A tour of the Archaeological Museum of Chania

Add a splash of culture to your holidays in Crete at the Archaeological Museum of Chania, which explores the history of Greece’s biggest island from Prehistoric times to the 2-3rd Century AD Roman occupation
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1-2 hours
All year round


The Archaeological Museum of Chania 

There’s so much to look forward to on your holidays in Chania (world-famous beaches, exploring the city’s Old Town, great food…) but make sure to dedicate some time to learning all about the fascinating history of Crete’s westernmost region. The Archaeological Museum of Chania is the perfect place to start. 

Housed for four decades in the Franciscan Monastery of Agios Fragkiskos, it is now located in a state-of-the-art building in Halepa, the neighbourhood of Chania famous for being the heart of the city in Venetian times. Halepa was also the most aristocratic spot of Chania when it was the capital of Crete, attracting foreign embassies and the grand mansions of wealthy merchants. Eleftherios Venizelos, one of Greece’s most famous prime ministers and statesmen, was born and raised in Halepa and his house is now a listed building.

Along with panoramic views of Chania, the Archaeological Museum boasts 5,230 square metres of exhibition space and more than 3,500 artefacts. Objects include findings from excavations in both the city and wider area of Chania, exhibited in chronological order to represent the flow of civilisations through Chania’s long history. You’ll learn all about the social, administrative, religious, commercial and everyday life of the region’s citizens and leaders, through exhibits that take you from Prehistoric times (10th-8th centuries BC) up to the Roman occupation ending in the 3rd century AD. 

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The permanent exhibition of the Archaeological Museum of Chania is made up of 4 halls (3 on the ground floor and one on the first floor).

Prehistoric collection

Entering the museum, you begin your tour in the east wing, which explores the first traces of human existence in Chania. Ancient objects and replicas from Prehistoric times (specifically, the Late Neolithic and Bronze Age eras) shed light on the private and public lives of western Crete’s earliest human inhabitants, including the ground-breaking Minoan civilisation and the Mycenaean era, and explain the importance of the imperial palace of Kydonia (present-day Chania). Among the highlights are clay pots from the island of Gavdos and tablets with Linear A and B scripts, as well as pottery from the local workshop of Minoan Kydonia, amongst which a compass with a representation of a guitarist, assorted jewellery and Minoan burial finds stand out.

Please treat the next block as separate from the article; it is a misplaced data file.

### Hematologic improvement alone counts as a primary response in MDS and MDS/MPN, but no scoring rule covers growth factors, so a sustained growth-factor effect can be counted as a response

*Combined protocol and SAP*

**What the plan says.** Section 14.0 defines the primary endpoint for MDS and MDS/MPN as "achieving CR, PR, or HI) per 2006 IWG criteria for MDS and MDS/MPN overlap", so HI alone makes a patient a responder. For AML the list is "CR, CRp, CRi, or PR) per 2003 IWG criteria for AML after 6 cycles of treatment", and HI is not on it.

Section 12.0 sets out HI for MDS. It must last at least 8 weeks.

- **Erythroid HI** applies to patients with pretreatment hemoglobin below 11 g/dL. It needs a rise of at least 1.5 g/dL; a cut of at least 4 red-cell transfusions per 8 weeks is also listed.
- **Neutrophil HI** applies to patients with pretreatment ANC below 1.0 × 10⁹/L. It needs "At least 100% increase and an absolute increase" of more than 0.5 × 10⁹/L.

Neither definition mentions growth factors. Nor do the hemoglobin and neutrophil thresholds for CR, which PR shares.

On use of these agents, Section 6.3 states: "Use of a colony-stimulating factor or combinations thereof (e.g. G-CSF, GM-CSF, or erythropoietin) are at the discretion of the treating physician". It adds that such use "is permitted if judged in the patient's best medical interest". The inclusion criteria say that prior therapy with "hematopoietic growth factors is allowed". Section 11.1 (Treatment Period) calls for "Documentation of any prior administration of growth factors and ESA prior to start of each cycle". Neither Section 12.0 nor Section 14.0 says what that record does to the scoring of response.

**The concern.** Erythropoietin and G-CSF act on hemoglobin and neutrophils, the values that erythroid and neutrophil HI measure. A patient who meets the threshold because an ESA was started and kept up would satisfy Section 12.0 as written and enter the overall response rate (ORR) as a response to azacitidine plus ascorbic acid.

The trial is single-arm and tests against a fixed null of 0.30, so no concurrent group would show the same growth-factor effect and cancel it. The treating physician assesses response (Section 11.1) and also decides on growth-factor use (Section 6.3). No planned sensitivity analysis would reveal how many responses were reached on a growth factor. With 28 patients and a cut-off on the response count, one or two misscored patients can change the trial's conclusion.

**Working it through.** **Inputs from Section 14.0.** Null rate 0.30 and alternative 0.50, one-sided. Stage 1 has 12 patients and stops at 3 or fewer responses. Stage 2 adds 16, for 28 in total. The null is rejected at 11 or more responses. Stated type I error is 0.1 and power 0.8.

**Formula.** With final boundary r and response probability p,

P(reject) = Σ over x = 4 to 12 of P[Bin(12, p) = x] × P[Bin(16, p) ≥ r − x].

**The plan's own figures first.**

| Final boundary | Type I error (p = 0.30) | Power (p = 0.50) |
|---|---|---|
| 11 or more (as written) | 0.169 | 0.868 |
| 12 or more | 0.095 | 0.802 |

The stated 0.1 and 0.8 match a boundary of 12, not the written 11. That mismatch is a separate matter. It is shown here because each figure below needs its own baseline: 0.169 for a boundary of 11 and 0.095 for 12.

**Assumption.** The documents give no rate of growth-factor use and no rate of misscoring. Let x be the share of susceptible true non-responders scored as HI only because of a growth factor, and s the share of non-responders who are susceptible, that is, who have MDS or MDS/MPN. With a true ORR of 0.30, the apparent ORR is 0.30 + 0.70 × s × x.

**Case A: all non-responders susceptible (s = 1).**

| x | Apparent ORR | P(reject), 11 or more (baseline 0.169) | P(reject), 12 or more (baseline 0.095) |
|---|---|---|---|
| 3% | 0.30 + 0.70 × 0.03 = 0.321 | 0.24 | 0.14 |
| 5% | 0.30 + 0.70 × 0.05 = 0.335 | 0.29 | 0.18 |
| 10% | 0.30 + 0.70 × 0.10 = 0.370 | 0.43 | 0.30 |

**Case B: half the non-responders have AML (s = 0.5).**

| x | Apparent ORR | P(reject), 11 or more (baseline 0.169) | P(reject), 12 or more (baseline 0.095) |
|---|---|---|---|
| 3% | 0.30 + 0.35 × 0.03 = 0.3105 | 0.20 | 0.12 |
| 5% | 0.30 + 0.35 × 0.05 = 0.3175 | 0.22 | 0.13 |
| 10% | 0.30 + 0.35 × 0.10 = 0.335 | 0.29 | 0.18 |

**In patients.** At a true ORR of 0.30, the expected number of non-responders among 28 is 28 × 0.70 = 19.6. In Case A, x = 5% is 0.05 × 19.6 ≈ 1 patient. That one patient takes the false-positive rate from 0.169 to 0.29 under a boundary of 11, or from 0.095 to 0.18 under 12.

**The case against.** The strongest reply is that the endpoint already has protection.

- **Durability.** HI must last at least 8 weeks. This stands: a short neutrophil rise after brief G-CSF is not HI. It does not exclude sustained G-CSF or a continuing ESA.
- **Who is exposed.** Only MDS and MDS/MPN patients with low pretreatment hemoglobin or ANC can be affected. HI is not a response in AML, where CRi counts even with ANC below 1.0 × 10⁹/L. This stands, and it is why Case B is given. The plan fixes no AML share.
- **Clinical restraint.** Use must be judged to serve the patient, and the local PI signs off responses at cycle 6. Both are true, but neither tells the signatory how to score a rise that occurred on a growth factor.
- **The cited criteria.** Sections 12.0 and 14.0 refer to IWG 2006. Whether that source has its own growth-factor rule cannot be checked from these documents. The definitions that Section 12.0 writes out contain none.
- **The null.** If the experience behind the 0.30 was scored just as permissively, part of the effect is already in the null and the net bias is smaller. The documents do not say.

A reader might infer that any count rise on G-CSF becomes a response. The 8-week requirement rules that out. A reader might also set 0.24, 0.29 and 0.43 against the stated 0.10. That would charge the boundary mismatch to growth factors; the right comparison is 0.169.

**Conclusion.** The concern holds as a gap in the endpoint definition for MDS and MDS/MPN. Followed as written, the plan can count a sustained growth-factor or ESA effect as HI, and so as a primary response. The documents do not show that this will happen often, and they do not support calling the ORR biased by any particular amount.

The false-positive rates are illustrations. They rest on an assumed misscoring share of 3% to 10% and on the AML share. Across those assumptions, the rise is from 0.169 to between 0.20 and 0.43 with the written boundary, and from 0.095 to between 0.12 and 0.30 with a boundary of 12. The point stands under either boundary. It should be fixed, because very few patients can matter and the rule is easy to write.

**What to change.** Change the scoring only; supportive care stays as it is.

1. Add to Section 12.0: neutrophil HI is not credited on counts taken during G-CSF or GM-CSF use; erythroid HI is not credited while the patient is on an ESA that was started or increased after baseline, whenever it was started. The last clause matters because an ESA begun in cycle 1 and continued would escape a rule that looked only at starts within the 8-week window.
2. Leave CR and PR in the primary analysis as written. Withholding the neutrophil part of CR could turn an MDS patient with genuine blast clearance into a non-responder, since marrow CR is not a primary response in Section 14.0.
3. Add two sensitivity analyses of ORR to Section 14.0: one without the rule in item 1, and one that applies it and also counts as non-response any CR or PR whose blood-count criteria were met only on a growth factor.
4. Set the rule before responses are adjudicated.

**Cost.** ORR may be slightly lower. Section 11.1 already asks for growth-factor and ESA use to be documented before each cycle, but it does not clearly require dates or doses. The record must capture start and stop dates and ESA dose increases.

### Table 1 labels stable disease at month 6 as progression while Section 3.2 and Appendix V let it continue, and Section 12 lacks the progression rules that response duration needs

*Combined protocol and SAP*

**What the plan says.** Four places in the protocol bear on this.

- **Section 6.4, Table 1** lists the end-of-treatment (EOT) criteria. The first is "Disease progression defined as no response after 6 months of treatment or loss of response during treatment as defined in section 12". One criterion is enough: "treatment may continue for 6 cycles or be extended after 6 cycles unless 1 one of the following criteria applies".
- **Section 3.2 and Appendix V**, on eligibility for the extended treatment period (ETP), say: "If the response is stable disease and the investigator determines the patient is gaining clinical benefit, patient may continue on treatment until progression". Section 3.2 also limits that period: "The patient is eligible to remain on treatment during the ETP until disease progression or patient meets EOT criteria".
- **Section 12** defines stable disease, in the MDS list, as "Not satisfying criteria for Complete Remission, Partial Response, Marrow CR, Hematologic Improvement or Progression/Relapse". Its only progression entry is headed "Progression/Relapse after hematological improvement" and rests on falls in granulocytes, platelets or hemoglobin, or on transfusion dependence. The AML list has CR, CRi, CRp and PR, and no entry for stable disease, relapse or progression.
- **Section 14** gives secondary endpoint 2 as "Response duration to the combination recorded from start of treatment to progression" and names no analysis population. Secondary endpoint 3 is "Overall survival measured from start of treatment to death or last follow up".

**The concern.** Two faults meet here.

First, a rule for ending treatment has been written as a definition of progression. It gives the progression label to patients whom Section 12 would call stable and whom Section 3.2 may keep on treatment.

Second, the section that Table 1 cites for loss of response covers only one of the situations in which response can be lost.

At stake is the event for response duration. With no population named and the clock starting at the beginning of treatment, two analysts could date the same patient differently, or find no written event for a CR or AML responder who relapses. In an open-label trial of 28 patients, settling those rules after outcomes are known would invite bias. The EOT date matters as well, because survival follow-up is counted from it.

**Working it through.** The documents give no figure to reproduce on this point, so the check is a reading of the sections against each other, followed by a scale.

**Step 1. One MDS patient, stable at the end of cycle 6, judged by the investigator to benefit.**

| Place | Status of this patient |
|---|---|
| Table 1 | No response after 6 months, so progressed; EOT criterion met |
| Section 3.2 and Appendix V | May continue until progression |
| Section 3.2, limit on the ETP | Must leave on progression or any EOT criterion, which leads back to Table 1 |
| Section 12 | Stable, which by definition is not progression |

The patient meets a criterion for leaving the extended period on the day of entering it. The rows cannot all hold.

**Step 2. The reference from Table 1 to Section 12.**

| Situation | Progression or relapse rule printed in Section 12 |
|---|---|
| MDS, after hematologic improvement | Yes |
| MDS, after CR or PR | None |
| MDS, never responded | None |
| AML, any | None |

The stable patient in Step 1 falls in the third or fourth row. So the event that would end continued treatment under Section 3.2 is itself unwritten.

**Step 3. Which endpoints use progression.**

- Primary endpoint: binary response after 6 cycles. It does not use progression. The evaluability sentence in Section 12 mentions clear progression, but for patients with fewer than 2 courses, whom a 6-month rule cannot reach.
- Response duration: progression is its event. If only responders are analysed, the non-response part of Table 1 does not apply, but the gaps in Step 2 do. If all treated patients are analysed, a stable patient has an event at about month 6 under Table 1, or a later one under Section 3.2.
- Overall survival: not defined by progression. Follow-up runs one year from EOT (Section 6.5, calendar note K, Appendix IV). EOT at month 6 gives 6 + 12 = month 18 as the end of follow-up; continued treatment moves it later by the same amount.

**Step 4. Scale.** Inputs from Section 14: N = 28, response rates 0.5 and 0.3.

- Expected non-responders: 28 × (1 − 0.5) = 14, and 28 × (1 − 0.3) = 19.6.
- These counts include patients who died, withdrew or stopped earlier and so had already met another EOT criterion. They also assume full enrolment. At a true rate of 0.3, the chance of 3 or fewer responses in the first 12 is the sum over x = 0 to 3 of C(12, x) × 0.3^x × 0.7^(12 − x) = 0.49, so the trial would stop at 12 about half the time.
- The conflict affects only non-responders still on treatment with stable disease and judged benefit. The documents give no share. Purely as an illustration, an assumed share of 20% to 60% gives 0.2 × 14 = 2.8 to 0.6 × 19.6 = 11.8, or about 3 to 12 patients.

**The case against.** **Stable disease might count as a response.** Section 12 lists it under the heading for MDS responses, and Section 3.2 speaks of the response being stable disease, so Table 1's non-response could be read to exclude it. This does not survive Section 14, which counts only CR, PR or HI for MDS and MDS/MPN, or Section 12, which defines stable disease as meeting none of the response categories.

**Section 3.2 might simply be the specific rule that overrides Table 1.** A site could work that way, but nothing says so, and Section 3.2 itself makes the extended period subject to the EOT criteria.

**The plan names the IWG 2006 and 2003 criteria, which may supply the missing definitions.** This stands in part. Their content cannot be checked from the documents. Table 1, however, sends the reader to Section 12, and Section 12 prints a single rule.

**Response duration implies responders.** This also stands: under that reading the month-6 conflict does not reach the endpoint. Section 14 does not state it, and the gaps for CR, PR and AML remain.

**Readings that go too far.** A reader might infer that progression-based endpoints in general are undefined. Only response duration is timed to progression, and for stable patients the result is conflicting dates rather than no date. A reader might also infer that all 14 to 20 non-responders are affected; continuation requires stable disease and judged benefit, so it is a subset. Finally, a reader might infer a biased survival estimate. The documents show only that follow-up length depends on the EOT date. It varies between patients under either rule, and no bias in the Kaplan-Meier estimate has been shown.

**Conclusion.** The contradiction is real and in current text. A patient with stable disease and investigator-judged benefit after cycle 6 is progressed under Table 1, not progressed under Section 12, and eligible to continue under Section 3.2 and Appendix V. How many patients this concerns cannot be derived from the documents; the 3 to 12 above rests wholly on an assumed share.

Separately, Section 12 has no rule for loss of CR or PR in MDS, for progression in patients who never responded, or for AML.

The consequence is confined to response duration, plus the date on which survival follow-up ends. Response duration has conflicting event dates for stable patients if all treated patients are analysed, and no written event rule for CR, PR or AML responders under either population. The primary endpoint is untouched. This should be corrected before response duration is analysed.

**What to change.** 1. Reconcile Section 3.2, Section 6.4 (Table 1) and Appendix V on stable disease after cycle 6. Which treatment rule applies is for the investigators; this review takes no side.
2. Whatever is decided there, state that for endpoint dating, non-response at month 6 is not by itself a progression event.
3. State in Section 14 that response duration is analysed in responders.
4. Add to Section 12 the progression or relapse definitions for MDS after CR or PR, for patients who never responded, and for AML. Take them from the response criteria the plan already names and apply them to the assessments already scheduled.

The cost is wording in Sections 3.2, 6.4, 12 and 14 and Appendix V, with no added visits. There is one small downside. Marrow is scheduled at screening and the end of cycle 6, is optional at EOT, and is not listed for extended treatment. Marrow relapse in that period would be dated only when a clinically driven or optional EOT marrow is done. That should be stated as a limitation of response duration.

Antiquities from Historic times

Continuing to the west wing of the ground floor (comprising the second and third halls), you continue your journey through history with the establishment of the city-states of western Crete, focusing on the region's productive activities, alliances and currencies, and its trade with both East and West. The third hall is dedicated to everyday life and sacred practices, including a healing centre known as the Asclepion of Lissos and the burial practices of western Crete.

Both halls contain vessels, figurines, weapons and ornaments from the Geometric (10th-8th century BC) and Archaic (7th-6th century BC) periods, mostly found in ancient graves around Chania, as well gold jewellery, sculptures and funerary monuments from graves from the Historic period and a representation of a home destroyed in an earthquake in 365 BC. Finally, there are exhibits from the Crete’s Roman occupation (2nd to 3rd century AD), amongst them a mosaic floor depicting Dionysus and Ariadne and the statue of a philosopher from the ancient city of Elyros. 

The Mitsotakis family collection